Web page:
But I wanted to break this notion that there are no cons to being on the road. This idea that it is just a constant stream of fun.
‘There she is posting another incredible photo on Instagram, I’m so jealous of her travels, she must be having the best time!’
The grass appears greener on the other side, and sitting at your work desk on a lunch break eating a dry, bland sandwhich whilst someone is hashtagging ‘summer’ and ‘lifeisgood’ or ‘blessed’ under a peachy image that features palm trees, clear water, some fresh fruit and a mojito is one sure fire way to be transported off into a little microcosm of jealousy.
But no one really posts about the entirety of their lives, and this includes when they travel. I am talking the hard, the crap, and the plain mundane that is inevitable with all we experience in life.
On Facebook, I know I only share my best news, my best images and moments. We can filter what we do and do not show of our lives. Instagram is a selection of overanalyzed, carefully curated, cropped, heavily filtered and often fleeting moments in our lives rather than a representation of its mainstay. No, my lunch does not always look so perfect and artsy and as though I am dining in Paris, I’m basically next to beastly when I’m near food.
Instagram becomes a caveat for sharing your own photos as a means to project an envy-inspiring social media presence. There is this strange competition to have fun and a ‘better’ life.
Realistically though, it’s just not possible that we are all having the time of our lives every waking moment. This is applicable to long haul travellers and vacationers alike. It is just not realistic to expect every moment to be perfect; that every single thing, every corner, sight, smell, sensation will be changing your life or enriching it.
I haven’t been travelling long, but I feel that there is a massive pressure placed on people to constantly enjoy every single day that they travel. To go and see something, do something, and to be active in your travel exploits. To have something to show for. But sometimes, you just want to do nothing. And it’s a state often induced when some things just don’t go to plan.
Instagram never really delves into the times you get homesick and miss your family, your best friends, and home cooked food.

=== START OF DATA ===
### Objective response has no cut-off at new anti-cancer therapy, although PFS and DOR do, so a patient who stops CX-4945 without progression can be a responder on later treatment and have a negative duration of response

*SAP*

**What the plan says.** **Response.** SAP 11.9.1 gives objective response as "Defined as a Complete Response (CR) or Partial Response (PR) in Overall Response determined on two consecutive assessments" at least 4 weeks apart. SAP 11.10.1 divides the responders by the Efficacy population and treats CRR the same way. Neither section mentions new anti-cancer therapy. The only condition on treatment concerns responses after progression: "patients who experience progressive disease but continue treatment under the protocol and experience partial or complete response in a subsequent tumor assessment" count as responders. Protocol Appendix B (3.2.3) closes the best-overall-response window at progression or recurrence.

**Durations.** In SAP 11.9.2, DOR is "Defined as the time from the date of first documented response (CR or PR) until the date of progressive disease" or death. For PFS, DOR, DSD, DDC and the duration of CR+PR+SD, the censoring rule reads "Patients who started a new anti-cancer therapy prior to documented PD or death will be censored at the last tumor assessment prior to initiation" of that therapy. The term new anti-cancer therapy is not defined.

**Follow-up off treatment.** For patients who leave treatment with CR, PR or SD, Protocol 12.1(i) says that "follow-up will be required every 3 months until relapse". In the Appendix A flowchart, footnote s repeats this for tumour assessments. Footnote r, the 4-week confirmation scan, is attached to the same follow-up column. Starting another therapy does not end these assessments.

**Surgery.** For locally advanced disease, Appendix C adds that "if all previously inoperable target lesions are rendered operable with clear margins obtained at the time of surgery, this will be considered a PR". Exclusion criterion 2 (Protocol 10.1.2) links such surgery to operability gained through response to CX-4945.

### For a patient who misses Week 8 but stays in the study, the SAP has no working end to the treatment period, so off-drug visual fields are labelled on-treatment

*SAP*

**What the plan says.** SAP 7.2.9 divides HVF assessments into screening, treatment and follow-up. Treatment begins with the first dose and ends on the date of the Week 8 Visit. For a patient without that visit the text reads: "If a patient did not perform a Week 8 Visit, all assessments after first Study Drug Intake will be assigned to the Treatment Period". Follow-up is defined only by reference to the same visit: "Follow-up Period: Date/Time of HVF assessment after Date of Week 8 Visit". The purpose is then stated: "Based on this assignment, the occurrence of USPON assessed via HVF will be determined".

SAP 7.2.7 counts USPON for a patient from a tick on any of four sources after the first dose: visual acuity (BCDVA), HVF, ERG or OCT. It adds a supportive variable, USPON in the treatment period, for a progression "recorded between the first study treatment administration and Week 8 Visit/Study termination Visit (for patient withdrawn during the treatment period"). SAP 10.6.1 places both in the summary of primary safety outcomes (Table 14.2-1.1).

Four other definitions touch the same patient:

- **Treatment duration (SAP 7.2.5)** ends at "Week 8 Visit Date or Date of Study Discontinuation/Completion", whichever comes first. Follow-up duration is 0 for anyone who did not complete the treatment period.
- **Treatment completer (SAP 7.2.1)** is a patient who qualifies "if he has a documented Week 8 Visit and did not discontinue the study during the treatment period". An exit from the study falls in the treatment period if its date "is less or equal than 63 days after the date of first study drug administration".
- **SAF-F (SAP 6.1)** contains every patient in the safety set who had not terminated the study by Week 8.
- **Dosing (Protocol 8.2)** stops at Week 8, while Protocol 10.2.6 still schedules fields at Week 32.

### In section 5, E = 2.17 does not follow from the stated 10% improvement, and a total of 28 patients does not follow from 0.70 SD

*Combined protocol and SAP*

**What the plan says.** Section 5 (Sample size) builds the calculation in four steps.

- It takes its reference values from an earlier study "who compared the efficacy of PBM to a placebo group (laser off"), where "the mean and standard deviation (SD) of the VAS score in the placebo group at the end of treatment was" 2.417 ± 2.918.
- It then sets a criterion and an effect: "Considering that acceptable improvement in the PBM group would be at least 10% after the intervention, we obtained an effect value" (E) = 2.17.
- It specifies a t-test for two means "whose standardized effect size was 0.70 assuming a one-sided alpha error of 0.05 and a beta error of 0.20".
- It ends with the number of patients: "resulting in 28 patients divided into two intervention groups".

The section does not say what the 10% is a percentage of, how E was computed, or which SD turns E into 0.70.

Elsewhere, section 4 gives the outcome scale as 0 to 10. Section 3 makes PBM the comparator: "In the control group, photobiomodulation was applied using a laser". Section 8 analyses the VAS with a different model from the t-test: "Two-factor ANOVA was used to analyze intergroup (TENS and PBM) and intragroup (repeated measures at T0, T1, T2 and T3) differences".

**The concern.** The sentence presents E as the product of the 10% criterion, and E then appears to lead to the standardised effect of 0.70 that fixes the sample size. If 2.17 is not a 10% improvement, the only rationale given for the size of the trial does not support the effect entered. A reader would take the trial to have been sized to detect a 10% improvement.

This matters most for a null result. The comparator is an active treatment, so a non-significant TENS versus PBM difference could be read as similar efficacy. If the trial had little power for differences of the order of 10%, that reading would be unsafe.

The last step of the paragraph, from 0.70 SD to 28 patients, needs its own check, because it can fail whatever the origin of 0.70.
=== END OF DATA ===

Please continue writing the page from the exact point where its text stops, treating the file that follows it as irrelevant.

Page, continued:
Facebook photos don’t convey the exhaustation from constantly packing, unpacking, walking, busing, training it from a to b to c to d to z.
No one hashtags #constipated #tummypain, that they actually haven’t been able to go to the toilet properly for the last 5 days and have been oscillating between dousing themselves with Gastro Stop and eating their bodyweight in fruit.
No one posts images of the seedy hostels they are staying in with a love struck emoji.
‘Don’t let the bed bugs bite!’ well, they freakin do….And don’t even start on the mosquitoes.
The stress of counting money, multiple currencies, and sticking to budget.
Missing your bus. Or getting dropped off in the middle of nowhere with no phone, no internet, and no one really understands what the fuck you are saying.
You spent a good day thinking you wanted to pack it all in and just go home.
All the above has happened to me in the near 2 months I have been on the road. When I posted these wonderful photos all over social media.
It’s a huge part of travel, that almost every backpacker I have encountered travelling has felt at some stages, for either short or long periods of time.
Living out of a backpack isn’t always glamorous. Travel isn’t filled with a continuous series of Cappadocia hot air balloon rising moments, those moments are the highlights wedged between waves of self doubt and exhaustion. It’s rewarding. But it is not easy.
However, I am beginning to realise that even these seemingly tough and bad times, they can be the biggest lessons and rewards of the whole experience we call travel. And teach you a whole lot about yourself, your strengths, weaknesses and capacity as a person.
As one of my best friends advised me when I told her I was furiously homesick, ‘You will have routine and a base for the rest of your life. Just embrace the chaos’.
So on that note and with the knowledge these feelings are part and parcel of the travel experience, it becomes important to manage them and acquire some tactics to handle the lows. Here are some of the ways I dealt with feeling burnt out on the road!
1. Take a rest day (or two)
Bit self explanatory. But take some time to just relax and unwind. Remember, you are on holidays, you can do whatever you want. And that includes absolutely nothing
Give yourself five minutes, to just focus on your breathing, and bring it back to centre. I find this to be an effective way to calm down whenever I feel anxious.
3. Eat some good food
Never mind your budget for a day, ditch the cheap kebabs and grease, and go out and get some good wholesome food. Your body and your mind will thank you for it later.
4. Skype/Facetime/Whatsapp your fam & friends
Touch base with a familiar face or two and get some reassurance from your nearest and dearest. It will give you the strength to get through whatever block you are going through!
5. Do something you would normally do at home
I find the lack of structure and routine can be unnerving. So do something you would normally do at home. For me, exercising or writing helps me feel more settled when I am on the road.
6. Pamper yourself
Once in a while, a little self love doesn’t go astray. I am talking get your nails done, or your hair, or get a massage. Whatever it is, don’t feel guilty for treating yourself.
7. Keep a travel diary
When you lose sight of how far you have come, and how much you have seen, experienced and enjoyed, looking back at a diary can help you re-calibrate and soldier on!